Eyeing legacy, Cosby finds moments for wit as sex assault trial unfolds
Comedian Bill Cosby (Shawn Calhoun/Flickr)

During his trial on sex assault charges, Bill Cosby has mostly remained silent in court and avoided reporters' questions. But when fans have called out to him outside the courtroom, the 79-year-old has responded with attempts at humor.

Mugging in front of the cameras this week after a fan said it was her birthday, he asked, "How old?"

When the woman replied, "49," he did a mock stumble in an apparent reference to a famous standup special he did about the challenges of nearing 50 years of age.

On another occasion, Cosby responded to a fan by offering up the famous "Hey, hey, hey" catchphrase from Fat Albert, the animated character he voiced in the 1970s.

Inside the courtroom, he has been largely expressionless, his only reactions an occasional chuckle at a courtroom joke or a shake of the head as two of his accusers testified that he drugged and sexually abused them.

On Wednesday, in the midst of testimony from the main accuser, Andrea Constand, Cosby was walking down a hallway when a court officer spotted someone using a cell phone.

"Put that phone away!" the officer thundered, worried the person may have been trying to snap a photo. Cosby, who is legally blind, jumped at the shout before pointing his cane like a weapon at the officer and saying, "What'd you say?" as observers tittered.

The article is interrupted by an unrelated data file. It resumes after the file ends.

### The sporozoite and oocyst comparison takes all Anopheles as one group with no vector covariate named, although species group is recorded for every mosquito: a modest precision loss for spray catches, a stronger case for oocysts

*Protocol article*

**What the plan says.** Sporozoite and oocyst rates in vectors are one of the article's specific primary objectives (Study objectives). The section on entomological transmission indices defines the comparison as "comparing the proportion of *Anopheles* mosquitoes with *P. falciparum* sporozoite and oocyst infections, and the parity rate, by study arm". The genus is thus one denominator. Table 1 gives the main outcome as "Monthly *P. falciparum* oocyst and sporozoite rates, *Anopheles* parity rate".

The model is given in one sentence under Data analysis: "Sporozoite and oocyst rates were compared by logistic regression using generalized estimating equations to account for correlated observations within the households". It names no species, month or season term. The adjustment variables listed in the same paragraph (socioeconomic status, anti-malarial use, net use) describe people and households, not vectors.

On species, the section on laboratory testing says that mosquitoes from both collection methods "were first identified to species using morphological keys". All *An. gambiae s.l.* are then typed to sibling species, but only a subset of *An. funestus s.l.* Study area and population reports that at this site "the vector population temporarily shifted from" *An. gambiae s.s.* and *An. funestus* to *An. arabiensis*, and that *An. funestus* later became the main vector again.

Cosby's career has been derailed by dozens of sexual assault allegations from women stretching back decades, all of which he has denied.

His interactions with fans outside the courthouse, coupled with a parade of show business friends who have attended the trial in support, have signaled he is intent on repairing his public image.

His spokesman, Andrew Wyatt, told Reuters that Cosby got into his vehicle after a fan interaction outside court and told him, "Restoration of legacy," showing his reputation is on his mind.

In an interview before the trial, Cosby told a radio host that he hopes to resume touring afterward.

"I still feel that I have an awful lot to offer in terms of my writing, in terms of my performance," he said.

A handful of protesters have at times stood outside the courthouse, yelling "guilty" as Cosby walked by.

Conspicuously absent from the proceedings thus far has been Cosby's wife of 53 years, Camille Cosby. Instead, he has been accompanied each day by actors and comedian friends, including Keisha Knight Pulliam, the woman who played his youngest daughter Rudy Huxtable on the 1980s television comedy, "The Cosby Show."

Cosby's spokesman Wyatt said Camille Cosby continues to stand by her husband and may still attend the trial at some point, though he added that Bill Cosby wants to protect his family from the media frenzy.

Wyatt, who is staying at Cosby's Pennsylvania home where Constand says she was assaulted in 2004, said Cosby recognizes the gravity of his situation but has remained confident and in good spirits.

"He's Bill Cosby," Wyatt told Reuters. "He's the greatest comedian of all time. Trust me, he takes this matter very seriously. But he has to continue being who he is: someone who loves laughter, loves comedy, loves life."

(Reporting by Joseph Ax Additional reporting by Barbara Goldberg in New York; Editing by Toni Reinhold)